May 22nd, 2022


Mr. Mueller's fishing pole needs a rest

Wesley Pruden

By Wesley Pruden

Published May 22,2018

  Mr. Mueller's fishing pole needs a rest

Satchel Paige, left, the legendary master of the sinking curve ball and famous doctor of philosophy, had a few wise words that Robert Mueller could use just now: "Don't look back, something might be gaining on you."

Mr. Mueller seems to be transforming himself from the hunter to the hunted. A mole in the Trump campaign has been exposed as an agent of the FBI despite frantic efforts to keep the scheme a secret. Voices, some of them voices of Democrats, are raised to tell Mr. Mueller that it's time to put cards on the table, to ring down the curtain, to put up or shut up, choose your cliche.

This can't be what he bargained for when he accepted the commission of special prosecutor, which is now called "special counsel." The special prosecutor/counsel expects to finish his great expedition to Lake Collusion and put away his fishing pole by Labor Day. We have the word on that not from Mr. Mueller, or from anyone on his staff of thousand-dollar-an-hour lawyers, but from Rudy Giuliani, the president's lawyer who has been negotiating with Mr. Mueller about a presidential interview. He said he learned that from Mr. Mueller himself. Waiting any longer than that might improperly influence voters in the mid-term congressional elections.

No doubt it would, voters being highly impressionable, but improperly influencing elections is exactly the point of the endless investigation into allegations that Donald Trump colluded with Vladimir Putin and the Russians, perhaps with many vodka toasts to each other, to steal the 2016 presidential election.

Everybody knows that election was destined by all that was unholy to be won by Hillary Clinton. But the sandy-haired anti-Christ got in the way, as The New York Times reminds us every morning, and persuaded the millions of deplorables to vote the other way. A bit fantastical, to be sure, but there's always the appetite of deplorables to believe fantastical things before (and after) breakfast.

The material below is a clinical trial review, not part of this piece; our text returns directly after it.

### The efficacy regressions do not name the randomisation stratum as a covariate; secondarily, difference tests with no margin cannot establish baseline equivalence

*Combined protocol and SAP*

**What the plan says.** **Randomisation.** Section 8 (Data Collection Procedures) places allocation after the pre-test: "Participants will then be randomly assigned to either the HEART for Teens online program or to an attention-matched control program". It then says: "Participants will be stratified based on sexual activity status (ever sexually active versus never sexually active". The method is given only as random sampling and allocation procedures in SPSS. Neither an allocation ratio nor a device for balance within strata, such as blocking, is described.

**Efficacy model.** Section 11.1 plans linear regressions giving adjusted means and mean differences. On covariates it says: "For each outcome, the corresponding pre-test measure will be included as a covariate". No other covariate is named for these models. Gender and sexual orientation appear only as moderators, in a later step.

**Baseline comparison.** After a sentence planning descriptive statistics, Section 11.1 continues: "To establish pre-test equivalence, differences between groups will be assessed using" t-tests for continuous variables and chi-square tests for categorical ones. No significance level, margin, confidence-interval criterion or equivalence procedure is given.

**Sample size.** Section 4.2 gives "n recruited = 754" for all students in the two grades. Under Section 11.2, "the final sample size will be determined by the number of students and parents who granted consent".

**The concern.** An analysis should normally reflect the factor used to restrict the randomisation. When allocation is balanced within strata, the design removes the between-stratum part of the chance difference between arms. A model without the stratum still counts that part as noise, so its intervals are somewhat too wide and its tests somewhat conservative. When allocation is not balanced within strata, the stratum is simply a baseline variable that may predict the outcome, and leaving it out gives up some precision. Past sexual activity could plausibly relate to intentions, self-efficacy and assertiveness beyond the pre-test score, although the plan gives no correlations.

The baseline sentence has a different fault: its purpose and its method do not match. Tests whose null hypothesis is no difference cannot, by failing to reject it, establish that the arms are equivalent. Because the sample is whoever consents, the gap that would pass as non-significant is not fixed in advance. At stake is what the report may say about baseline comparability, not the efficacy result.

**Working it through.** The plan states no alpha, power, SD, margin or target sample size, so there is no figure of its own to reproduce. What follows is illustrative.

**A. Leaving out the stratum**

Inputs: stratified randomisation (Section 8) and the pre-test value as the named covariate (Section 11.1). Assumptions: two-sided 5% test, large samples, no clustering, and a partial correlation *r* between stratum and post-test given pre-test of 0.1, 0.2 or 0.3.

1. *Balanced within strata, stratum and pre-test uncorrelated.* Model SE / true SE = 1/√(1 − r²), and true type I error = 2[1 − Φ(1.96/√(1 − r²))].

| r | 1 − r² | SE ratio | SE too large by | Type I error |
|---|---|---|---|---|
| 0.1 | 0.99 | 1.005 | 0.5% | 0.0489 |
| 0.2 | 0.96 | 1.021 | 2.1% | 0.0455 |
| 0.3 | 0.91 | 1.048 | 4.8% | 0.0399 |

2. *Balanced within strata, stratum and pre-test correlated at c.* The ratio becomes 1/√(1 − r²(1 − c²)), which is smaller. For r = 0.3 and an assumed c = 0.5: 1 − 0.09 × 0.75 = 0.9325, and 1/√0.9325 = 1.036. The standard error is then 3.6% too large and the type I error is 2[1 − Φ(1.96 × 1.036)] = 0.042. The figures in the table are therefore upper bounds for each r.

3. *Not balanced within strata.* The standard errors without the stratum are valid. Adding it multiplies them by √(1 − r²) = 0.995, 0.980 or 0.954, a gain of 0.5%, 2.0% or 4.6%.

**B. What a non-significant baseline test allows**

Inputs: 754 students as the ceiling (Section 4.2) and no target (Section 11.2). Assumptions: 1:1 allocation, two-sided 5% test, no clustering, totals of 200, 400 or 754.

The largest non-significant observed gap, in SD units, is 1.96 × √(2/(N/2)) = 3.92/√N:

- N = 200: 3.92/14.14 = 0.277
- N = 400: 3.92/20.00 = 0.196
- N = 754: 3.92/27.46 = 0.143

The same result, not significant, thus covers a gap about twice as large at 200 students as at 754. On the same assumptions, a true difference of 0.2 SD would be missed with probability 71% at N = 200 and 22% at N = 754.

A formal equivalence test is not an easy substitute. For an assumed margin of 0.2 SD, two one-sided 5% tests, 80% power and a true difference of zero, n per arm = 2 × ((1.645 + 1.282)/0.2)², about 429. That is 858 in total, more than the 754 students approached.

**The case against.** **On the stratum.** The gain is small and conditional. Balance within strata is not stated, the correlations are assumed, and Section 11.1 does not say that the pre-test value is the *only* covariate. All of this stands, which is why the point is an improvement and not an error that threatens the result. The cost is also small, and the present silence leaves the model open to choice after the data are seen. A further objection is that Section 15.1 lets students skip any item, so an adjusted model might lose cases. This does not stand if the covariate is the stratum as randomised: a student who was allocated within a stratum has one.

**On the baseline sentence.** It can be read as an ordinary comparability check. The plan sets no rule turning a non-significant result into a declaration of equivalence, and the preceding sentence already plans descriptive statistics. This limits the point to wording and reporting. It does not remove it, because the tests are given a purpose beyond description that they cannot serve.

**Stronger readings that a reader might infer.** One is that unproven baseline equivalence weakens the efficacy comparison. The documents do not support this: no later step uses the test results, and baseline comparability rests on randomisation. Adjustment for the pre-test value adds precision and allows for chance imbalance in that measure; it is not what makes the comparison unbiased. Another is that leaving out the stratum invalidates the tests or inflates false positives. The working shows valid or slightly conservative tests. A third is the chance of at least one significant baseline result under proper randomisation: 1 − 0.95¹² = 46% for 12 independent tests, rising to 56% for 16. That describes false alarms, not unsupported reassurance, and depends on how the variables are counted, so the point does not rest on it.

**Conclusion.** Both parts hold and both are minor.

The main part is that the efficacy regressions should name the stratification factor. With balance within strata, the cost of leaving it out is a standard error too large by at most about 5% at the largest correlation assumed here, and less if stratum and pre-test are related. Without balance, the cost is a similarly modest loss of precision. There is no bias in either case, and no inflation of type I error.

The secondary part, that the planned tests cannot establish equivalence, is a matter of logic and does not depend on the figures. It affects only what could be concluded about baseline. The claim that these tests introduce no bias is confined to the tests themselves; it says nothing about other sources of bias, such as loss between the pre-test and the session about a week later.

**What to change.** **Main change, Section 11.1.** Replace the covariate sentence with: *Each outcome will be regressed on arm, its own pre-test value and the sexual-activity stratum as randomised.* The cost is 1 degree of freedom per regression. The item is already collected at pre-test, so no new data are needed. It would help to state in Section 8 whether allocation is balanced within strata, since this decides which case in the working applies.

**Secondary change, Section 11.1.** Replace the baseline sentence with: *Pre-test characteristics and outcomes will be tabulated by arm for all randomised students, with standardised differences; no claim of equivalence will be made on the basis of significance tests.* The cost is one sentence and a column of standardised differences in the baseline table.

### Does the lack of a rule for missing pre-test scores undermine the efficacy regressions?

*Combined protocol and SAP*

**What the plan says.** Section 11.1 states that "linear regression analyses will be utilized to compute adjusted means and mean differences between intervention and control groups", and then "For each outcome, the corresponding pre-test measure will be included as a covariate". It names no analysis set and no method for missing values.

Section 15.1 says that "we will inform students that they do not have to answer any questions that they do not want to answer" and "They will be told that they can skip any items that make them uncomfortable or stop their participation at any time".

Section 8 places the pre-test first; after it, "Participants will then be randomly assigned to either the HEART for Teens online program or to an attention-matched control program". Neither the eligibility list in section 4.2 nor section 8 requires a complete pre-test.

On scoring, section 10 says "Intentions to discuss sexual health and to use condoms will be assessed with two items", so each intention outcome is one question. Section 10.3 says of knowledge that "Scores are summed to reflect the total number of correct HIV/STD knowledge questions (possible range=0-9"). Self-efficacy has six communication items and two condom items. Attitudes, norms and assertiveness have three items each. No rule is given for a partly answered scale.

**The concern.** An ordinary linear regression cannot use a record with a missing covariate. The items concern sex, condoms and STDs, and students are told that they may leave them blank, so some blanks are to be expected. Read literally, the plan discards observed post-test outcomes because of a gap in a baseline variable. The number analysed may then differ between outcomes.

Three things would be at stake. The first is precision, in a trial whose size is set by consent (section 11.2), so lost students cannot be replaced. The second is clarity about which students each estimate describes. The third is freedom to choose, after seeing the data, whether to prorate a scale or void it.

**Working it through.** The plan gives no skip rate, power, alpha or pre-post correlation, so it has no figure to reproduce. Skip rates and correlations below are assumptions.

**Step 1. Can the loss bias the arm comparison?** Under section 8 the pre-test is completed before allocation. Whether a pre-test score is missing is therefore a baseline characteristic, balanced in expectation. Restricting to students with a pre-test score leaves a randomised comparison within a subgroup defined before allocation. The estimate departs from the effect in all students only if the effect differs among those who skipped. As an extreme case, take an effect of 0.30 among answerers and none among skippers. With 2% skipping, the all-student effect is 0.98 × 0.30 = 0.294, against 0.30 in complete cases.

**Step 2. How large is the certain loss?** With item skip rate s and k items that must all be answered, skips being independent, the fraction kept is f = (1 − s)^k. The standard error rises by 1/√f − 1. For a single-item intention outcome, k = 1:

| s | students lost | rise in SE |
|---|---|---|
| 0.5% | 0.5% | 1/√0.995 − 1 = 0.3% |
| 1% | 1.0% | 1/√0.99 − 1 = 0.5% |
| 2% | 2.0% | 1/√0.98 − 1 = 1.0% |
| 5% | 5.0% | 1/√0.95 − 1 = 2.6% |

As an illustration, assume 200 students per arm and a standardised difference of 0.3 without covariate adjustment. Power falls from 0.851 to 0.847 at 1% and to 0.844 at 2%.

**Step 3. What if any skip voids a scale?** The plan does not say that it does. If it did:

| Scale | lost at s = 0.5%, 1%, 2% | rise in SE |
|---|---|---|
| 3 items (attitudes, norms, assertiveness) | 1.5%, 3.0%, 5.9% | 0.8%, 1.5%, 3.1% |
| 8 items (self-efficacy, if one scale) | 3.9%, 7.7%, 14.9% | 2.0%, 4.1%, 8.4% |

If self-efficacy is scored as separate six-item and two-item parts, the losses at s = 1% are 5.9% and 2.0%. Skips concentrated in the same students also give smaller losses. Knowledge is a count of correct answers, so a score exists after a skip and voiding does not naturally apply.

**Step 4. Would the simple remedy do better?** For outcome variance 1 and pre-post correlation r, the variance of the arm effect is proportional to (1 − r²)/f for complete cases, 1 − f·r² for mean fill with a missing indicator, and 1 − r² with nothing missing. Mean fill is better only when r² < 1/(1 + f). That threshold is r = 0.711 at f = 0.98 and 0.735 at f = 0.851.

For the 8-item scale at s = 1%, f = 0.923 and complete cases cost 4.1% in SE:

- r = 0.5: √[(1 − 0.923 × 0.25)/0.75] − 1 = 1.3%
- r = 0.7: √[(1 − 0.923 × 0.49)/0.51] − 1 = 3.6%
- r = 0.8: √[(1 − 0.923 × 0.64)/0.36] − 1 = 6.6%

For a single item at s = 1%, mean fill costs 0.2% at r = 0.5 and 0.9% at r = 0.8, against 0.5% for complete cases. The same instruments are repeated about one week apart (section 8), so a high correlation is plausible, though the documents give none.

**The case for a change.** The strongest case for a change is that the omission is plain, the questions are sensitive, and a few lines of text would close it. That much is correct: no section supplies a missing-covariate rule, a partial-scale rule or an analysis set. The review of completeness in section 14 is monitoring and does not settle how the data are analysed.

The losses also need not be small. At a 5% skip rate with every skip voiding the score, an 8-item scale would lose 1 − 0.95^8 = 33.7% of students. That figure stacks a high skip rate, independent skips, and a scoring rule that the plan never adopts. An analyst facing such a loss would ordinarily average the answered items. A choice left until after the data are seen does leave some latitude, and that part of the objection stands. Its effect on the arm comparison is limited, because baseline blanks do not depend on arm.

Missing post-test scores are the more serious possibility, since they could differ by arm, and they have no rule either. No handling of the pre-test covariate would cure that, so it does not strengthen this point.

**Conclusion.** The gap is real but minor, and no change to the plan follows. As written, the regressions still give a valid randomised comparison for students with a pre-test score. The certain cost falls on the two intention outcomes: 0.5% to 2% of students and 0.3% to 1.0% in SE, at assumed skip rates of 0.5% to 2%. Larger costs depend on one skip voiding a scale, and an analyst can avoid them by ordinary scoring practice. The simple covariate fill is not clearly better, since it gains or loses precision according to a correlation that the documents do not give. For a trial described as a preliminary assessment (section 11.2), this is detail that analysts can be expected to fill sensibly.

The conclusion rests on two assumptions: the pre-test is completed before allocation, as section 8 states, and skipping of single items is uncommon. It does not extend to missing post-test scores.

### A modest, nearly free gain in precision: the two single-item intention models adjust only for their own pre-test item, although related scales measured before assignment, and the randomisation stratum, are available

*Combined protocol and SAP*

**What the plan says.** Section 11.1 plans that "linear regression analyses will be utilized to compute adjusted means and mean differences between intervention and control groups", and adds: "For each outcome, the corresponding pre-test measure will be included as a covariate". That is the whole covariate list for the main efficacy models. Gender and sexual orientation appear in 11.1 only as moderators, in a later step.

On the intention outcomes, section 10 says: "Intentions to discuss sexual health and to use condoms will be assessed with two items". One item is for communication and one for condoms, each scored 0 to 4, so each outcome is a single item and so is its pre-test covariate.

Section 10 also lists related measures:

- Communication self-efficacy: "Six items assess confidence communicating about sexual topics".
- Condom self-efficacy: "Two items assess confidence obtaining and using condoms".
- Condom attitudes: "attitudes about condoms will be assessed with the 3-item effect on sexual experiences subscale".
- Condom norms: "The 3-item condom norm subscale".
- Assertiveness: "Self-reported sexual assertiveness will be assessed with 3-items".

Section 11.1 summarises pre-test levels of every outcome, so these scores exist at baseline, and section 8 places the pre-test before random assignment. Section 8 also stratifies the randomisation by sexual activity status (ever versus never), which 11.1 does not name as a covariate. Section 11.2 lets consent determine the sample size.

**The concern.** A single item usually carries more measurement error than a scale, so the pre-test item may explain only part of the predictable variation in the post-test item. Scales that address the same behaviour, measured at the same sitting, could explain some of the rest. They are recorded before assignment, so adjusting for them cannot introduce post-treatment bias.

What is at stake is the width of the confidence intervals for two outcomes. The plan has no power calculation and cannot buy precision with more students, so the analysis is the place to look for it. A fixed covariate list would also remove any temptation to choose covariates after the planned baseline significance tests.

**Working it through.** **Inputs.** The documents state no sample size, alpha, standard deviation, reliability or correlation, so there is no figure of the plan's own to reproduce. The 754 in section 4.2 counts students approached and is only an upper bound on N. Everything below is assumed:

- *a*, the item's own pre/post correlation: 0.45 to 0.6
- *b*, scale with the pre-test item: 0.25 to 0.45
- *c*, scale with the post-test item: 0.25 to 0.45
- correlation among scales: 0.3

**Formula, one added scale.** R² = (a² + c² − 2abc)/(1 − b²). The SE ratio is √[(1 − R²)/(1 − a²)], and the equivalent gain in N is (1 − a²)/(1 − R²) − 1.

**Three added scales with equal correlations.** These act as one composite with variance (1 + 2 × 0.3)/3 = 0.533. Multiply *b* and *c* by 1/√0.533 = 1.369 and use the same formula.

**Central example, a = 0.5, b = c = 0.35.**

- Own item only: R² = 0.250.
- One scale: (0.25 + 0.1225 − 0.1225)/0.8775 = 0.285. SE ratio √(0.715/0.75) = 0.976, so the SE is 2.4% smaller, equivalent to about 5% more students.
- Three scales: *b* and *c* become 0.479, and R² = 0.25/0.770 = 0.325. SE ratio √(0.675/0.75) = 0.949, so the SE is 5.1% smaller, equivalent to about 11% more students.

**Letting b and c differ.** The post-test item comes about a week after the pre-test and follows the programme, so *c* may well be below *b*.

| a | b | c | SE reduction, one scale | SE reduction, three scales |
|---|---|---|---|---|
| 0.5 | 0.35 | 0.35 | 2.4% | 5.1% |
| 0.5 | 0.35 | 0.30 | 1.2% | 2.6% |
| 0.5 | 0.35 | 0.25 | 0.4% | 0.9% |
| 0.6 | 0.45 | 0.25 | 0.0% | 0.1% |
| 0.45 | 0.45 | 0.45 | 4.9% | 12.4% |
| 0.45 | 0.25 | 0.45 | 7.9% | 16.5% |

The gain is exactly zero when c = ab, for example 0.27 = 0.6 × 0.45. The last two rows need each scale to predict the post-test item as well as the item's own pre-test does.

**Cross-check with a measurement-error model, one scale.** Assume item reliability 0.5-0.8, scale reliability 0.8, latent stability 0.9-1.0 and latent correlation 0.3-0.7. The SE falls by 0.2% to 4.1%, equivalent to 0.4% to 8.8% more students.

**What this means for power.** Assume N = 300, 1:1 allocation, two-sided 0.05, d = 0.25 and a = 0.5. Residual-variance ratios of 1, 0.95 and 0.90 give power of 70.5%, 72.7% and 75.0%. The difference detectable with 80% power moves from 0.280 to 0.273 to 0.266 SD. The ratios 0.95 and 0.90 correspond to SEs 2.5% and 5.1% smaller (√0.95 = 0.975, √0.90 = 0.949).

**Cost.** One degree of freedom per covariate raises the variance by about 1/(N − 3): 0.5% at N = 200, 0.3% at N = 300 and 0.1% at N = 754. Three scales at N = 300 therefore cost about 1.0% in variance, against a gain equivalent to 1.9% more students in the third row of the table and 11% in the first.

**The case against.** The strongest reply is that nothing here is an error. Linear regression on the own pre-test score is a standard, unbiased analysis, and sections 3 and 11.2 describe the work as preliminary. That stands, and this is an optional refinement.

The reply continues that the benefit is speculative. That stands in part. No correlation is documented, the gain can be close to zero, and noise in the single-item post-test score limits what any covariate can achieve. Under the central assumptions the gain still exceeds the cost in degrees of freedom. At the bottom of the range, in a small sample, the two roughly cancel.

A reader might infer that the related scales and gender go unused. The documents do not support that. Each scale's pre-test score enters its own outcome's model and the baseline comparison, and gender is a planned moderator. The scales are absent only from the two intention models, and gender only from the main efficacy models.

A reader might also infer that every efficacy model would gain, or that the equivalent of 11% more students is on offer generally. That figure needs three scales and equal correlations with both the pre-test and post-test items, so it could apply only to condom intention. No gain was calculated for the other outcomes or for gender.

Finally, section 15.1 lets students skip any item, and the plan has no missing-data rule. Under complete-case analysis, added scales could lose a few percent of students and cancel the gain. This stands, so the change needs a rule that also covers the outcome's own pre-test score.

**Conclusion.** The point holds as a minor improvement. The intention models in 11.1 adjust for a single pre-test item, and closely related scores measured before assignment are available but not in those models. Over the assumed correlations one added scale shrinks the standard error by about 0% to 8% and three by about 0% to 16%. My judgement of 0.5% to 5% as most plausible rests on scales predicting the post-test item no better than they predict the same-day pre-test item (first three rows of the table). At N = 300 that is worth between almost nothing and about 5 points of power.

Mr. Mueller entered the game with an enormous advantage, backed by what he figured was an abundance of evidence, low-hanging pomegranate, persimmon, and other exotic (and perhaps even erotic) fruit, which he would harvest at will. Soon the brazen interloper would be put in his place and all would be right — actually, left — with the world.

That was the plan. But all Mr. Mueller has found, it seems clear enough now, is a lot of shriveled-up fruit that looks a lot like rotten apples left to rot in the sun. Nothing exotic and certainly nothing erotic about them.

Nevertheless, the beat goes on, like the bang and clang of a machine shop.

It's enough to break the hearts of true believers. A growing number of them are beginning to see disappointment by the dawn's early light, dimly on the distant horizon. "The Democrats, just like the Republicans of 1998," says Mark Penn, once a confidant and adviser to Bill Clinton, "have staked their party not on the issues, like inequality, health care or jobs, but on this battle to delegitimize Trump. They have driven it from a national joke to a national scandal, as every contact by anyone associated with the Trump campaign has become a banner headline from anonymous and increasingly questionable sources. They [have] turned Russia into kryptonite.

"I have seen this movie up close," says the pollster and policy adviser who held Bubba's hand during his impeachment and his subsequent trial in the U.S. Senate. "And I for one am hoping the sequel turns out differently and that some of the actors in this play — especially the special counsel and the Democrats — will rise above their expected roles so we can go back to accepting the finality of elections and battling on the issues instead of relying on the politics of personal destruction. I battled it in 1998 when the Republicans went down this path, and I look at what's happening today, and I say that as a country we can do better this time."

Mr. Mueller may well have an ample supply of smoking guns at the ready, to draw them one by one at just the right time for the public to see. Maybe he's stringing out his act to keep the client's money coming. How to do that is the first thing they teach you in law school, whether at Harvard law or by mail order at a school of law, hairdressing and mortuary science.

Maybe he's just entertaining himself by drawing it out to make that dramatic finish. Or maybe he's just putting off the inevitable, like a magician finally opening the cabinet to show that the girl he sawed in half is actually still in one piece.

Whatever, he'll have to do it soon. Something looks like it's gaining on him.

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JWR contributor Wesley Pruden is editor emeritus of The Washington Times. His column has appeared in JWR since March, 2000.